Para 36 of Circular No. 125/44/2019-GST dated 18.11.2019, which was earlier modified vide Para 5 of Circular No. 135/05/2020-GST dated 31.03.2020, stands modified to this extent. Consequently, Circular No. 139/09/2020-GST dated 10.06.2020, which provides for restriction on refund of accumulated input tax credit on those invoices, the details of which are uploaded by the supplier in FORM GSTR-1 and are reflected in the FORM GSTR-2A of the applicant, also stands modified accordingly.
The said restriction shall be applicable for the refund claims for the tax period of January 2022 onwards.
However, in cases where refund claims for a tax period from January 2022 onwards has already been disposed of by the proper officer before the issuance of this circular, in accordance with the extant guidelines in force, the same shall not be reopened because of the clarification being issued by this circular.
· Modification undertaking in FORM RFD 01.
Amendments in Annexure-A to the Circular No. 125/44/2019-GST dated 18.11.2019 also stands amended
· Manner of calculation of Adjusted Total Turnover
Turnover of zero-rated supply of goods”, needs to be taken into consideration while calculating “turnover in a state or a union territory”, and accordingly, in “adjusted total turnover” for the purpose of sub-rule (4) of Rule 89.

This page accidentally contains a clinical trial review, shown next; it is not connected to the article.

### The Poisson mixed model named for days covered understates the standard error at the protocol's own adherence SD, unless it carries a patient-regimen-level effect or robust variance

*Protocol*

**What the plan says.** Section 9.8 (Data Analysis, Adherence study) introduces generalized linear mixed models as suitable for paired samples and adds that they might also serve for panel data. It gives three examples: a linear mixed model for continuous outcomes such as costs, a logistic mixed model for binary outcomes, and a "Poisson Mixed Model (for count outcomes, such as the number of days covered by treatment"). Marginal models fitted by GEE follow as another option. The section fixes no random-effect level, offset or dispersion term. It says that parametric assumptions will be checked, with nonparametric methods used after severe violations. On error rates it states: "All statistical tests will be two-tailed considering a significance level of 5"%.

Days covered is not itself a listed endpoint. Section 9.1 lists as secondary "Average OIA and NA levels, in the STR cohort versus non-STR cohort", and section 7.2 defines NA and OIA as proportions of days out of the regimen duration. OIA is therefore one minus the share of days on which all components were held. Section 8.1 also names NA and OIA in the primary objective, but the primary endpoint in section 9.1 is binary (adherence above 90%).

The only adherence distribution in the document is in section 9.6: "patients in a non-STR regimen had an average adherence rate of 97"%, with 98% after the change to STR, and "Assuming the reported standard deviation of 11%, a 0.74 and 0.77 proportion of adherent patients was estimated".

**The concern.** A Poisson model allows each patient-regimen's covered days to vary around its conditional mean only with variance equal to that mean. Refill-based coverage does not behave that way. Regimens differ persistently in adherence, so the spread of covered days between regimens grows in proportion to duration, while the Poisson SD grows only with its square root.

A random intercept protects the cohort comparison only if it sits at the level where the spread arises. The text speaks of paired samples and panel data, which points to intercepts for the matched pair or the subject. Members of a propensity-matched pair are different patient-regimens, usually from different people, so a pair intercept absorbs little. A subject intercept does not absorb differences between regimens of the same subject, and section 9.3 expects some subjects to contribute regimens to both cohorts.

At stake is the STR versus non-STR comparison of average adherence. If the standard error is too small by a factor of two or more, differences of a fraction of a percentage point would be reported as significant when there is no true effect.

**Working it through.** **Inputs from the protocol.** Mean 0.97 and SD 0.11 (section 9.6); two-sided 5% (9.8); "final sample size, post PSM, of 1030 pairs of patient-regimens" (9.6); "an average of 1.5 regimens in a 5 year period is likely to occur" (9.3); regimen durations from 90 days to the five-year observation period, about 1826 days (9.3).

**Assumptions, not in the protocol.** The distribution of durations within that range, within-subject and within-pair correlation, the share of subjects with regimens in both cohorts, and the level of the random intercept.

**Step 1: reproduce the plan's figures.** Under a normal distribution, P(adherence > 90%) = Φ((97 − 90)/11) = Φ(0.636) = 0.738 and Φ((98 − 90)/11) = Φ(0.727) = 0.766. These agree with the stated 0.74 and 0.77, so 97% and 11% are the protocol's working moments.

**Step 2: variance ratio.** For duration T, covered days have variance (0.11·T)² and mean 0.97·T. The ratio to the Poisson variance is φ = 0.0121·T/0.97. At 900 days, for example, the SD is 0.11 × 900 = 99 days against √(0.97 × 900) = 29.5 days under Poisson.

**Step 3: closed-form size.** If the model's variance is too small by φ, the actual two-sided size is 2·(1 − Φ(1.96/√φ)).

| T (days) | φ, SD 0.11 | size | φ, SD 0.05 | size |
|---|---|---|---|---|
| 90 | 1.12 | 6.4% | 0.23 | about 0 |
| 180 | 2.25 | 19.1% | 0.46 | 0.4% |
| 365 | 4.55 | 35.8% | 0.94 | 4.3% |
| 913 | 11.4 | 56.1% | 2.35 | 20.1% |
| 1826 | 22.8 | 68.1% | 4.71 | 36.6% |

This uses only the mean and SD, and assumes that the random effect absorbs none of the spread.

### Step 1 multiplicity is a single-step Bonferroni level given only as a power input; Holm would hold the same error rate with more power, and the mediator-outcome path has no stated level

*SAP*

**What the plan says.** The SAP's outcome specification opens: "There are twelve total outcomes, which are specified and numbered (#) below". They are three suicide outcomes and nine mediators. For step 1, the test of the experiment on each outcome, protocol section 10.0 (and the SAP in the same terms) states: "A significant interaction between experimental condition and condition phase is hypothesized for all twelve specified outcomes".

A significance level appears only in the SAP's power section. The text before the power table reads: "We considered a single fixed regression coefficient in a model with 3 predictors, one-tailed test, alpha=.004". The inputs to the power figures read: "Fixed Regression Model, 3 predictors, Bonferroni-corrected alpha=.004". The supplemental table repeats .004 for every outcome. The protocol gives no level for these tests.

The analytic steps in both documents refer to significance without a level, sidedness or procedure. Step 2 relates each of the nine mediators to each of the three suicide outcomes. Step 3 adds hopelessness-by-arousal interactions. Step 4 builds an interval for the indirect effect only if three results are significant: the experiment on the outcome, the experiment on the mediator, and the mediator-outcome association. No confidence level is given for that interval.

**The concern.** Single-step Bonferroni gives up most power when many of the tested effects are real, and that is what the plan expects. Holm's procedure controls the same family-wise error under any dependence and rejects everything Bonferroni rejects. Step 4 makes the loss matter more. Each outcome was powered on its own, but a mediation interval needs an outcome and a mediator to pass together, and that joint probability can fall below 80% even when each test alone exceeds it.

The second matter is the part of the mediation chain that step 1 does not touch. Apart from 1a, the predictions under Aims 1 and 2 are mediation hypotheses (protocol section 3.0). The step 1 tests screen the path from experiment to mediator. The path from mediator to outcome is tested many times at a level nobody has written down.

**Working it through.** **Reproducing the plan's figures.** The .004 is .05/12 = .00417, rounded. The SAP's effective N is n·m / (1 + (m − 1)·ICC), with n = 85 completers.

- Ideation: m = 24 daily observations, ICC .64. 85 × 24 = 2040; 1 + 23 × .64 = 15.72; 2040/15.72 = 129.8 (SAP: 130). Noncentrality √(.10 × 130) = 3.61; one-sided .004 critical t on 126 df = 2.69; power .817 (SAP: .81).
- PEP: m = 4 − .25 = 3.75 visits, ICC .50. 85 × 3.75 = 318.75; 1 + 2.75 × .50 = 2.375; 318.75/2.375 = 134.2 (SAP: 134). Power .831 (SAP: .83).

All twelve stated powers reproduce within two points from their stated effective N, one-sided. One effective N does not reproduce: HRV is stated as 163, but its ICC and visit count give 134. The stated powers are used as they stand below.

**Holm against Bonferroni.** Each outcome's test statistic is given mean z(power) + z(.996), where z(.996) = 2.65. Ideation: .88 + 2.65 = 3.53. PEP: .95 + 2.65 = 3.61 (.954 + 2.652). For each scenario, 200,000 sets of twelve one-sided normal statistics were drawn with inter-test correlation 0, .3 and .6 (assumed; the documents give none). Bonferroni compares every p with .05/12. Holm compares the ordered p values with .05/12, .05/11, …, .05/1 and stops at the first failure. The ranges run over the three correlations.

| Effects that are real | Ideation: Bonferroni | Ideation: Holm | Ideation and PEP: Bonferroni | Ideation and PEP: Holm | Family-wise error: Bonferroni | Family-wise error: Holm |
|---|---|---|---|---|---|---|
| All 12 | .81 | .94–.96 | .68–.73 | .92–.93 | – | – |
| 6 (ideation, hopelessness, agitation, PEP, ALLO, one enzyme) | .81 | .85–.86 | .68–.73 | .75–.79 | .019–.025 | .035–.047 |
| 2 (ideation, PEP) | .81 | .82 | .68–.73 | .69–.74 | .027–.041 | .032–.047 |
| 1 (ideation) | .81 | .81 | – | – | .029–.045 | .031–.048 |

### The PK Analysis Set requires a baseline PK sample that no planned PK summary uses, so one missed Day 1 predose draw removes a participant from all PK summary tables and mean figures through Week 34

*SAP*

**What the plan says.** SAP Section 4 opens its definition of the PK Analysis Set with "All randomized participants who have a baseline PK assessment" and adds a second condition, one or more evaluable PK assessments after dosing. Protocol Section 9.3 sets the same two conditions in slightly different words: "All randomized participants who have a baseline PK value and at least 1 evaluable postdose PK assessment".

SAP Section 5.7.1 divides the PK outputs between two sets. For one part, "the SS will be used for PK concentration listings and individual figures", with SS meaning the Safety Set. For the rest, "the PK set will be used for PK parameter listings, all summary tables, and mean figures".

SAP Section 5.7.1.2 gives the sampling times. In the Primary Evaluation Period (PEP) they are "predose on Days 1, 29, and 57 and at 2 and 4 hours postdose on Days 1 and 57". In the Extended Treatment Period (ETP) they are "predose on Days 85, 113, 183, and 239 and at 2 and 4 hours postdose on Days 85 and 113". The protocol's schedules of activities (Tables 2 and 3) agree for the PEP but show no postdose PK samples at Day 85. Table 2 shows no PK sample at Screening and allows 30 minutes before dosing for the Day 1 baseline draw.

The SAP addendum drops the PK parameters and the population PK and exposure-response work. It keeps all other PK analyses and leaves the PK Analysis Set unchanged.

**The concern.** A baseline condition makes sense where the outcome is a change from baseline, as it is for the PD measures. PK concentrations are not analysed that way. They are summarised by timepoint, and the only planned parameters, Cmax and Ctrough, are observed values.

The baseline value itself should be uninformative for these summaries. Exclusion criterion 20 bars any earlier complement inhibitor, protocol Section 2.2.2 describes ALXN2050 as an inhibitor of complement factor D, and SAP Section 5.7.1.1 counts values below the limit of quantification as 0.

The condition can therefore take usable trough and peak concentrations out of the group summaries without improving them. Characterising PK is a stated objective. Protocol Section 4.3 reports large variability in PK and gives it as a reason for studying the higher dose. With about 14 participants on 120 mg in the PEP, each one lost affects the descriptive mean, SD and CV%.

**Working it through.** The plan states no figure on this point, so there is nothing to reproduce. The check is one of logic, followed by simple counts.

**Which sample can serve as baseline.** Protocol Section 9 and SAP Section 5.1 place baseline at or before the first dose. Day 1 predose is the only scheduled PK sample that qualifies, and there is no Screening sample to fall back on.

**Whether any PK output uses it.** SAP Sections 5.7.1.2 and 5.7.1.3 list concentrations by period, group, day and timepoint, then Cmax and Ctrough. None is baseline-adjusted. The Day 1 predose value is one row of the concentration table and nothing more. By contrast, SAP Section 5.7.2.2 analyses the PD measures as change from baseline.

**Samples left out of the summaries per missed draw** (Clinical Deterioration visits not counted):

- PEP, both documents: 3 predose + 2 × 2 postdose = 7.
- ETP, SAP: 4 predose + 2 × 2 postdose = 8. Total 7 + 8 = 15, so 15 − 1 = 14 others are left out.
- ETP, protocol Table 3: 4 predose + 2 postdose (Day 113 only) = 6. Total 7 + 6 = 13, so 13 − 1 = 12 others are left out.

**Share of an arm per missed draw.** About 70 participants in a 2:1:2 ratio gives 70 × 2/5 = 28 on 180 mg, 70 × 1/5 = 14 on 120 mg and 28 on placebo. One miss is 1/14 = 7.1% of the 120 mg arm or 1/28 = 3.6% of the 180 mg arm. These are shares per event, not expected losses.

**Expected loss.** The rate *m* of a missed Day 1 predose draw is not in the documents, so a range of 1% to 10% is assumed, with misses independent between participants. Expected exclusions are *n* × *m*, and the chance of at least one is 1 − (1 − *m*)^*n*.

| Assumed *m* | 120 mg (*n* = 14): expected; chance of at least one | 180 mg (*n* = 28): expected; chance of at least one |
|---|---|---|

· Clarification in respect of admissibility of refund where an exporter applies for refund subsequent to compliance of the provisions of sub-rule (1) of rule 96A
Clarifications imply that as long as goods are actually exported or as the case may be, payment is realized in case of export of services, even if it is beyond the time frames as prescribed in sub-rule (1) of rule 96A, the benefit of zero-rated supplies cannot be denied to the concerned exporters. Accordingly, it is clarified that in such cases, on actual export of the goods or as the case may be, on realization of payment in case of export of services, the said exporters would be entitled to refund of unutilized input tax credit in terms of sub-section (3) of section 54 of the CGST Act, if otherwise admissible.
· It is also clarified that in such cases subsequent to export of the goods or realization of payment in case of export of services, as the case may be, the said exporters would be entitled to claim refund of the integrated tax so paid earlier on account of goods not being exported, or as the case be, the payment not being realized for export of services, within the time frame prescribed in clause (a) or (b), as the case may be, of sub-rule (1) of rule 96A. It is further being clarified that no refund of the interest paid in compliance of sub-rule (1) of rule 96A shall be admissible
· Refund application in the said scenario may be made under the category “Excess payment of tax”. However, till the time the refund application cannot be filed under the category “Excess payment of tax” due to non-availability of the facility on the portal to file refund of IGST paid in compliance with the provisions of sub-rule (1) of rule 96A of CGST Rules as” Excess payment of tax”, the applicant may file the refund application under the category “Any Other” on the portal.